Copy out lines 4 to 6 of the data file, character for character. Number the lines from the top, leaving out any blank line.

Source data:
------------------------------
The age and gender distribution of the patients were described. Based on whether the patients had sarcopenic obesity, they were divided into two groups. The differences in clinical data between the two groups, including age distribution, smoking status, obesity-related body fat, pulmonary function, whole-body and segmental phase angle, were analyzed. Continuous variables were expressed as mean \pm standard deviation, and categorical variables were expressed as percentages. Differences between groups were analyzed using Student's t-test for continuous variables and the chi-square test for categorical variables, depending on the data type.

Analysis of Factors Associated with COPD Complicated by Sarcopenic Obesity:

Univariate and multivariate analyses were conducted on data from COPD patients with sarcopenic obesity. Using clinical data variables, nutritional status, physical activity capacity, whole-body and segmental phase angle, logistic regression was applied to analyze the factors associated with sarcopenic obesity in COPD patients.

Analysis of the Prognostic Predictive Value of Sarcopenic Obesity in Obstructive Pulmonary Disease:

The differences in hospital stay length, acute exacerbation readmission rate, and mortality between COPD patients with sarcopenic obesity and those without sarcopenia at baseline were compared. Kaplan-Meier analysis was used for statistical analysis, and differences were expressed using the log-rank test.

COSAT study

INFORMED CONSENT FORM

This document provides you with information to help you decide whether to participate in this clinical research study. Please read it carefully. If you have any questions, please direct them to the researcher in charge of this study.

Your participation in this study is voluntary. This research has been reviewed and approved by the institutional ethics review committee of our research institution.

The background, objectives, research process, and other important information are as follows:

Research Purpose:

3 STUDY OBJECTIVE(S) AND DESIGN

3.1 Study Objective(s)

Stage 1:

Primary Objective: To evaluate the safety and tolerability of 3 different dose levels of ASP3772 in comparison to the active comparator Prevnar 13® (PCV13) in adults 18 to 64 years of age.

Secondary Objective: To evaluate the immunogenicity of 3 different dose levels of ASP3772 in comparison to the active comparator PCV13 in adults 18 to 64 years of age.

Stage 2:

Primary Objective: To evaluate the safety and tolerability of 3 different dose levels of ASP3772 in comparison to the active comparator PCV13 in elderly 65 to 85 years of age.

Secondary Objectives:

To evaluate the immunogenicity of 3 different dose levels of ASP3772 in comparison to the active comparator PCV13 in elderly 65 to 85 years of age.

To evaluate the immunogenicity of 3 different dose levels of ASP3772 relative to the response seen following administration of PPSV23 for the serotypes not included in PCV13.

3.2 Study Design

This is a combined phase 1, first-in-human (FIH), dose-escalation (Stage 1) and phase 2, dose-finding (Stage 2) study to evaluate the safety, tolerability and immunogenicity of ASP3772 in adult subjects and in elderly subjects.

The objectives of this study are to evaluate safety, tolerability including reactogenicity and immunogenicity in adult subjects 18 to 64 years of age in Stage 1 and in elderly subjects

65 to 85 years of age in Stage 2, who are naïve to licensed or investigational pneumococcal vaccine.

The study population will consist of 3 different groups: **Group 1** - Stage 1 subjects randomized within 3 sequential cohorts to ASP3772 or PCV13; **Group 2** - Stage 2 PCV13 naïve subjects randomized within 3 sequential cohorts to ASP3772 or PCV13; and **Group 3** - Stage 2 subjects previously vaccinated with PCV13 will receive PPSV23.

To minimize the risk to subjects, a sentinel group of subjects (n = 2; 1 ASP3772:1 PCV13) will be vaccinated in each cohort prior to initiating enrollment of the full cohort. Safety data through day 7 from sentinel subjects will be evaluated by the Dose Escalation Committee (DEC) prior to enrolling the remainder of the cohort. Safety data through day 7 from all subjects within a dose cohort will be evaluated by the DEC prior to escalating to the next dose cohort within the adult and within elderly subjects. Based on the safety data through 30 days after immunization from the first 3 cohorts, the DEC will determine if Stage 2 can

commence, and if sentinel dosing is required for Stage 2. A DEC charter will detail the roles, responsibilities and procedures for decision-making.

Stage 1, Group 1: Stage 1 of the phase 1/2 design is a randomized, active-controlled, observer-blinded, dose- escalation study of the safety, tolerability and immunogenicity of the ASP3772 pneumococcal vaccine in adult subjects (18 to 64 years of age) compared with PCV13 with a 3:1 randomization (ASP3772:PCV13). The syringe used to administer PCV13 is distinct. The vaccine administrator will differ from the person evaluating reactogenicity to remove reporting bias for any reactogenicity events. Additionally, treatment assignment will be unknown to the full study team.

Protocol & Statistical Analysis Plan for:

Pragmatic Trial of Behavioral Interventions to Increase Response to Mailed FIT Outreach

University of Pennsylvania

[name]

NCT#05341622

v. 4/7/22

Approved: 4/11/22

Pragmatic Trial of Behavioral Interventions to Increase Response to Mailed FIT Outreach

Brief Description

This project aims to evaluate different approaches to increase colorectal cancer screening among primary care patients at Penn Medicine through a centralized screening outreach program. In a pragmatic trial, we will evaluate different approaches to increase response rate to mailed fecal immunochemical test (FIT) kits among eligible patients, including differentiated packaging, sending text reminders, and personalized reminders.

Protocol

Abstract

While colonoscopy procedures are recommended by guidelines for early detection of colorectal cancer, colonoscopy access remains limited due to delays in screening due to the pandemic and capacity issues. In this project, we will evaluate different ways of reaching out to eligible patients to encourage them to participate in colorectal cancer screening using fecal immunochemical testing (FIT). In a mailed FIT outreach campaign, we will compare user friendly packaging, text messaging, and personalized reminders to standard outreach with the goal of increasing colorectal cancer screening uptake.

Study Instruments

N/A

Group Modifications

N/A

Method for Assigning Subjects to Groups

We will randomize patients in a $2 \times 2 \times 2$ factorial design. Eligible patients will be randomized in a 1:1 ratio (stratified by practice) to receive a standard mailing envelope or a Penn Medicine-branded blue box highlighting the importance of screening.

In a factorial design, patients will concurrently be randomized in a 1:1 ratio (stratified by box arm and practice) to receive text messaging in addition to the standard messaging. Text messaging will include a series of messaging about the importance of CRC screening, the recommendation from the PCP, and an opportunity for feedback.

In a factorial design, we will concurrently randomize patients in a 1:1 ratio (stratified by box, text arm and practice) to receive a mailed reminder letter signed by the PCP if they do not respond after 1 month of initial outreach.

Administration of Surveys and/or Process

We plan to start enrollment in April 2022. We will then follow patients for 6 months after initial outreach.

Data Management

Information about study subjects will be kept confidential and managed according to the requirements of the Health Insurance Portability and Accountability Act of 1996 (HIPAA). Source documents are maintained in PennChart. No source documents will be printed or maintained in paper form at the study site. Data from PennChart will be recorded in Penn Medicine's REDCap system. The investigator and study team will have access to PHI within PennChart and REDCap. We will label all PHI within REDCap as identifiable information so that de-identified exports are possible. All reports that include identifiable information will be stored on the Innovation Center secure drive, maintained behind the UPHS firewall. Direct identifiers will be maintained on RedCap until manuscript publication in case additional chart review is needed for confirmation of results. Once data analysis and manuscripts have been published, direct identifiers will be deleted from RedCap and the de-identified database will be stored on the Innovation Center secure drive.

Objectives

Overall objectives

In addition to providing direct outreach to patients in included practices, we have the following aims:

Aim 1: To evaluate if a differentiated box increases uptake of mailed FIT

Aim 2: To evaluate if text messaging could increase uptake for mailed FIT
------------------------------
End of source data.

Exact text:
Analysis of the Prognostic Predictive Value of Sarcopenic Obesity in Obstructive Pulmonary Disease:

The differences in hospital stay length, acute exacerbation readmission rate, and mortality between COPD patients with sarcopenic obesity and those without sarcopenia at baseline were compared. Kaplan-Meier analysis was used for statistical analysis, and differences were expressed using the log-rank test.

COSAT study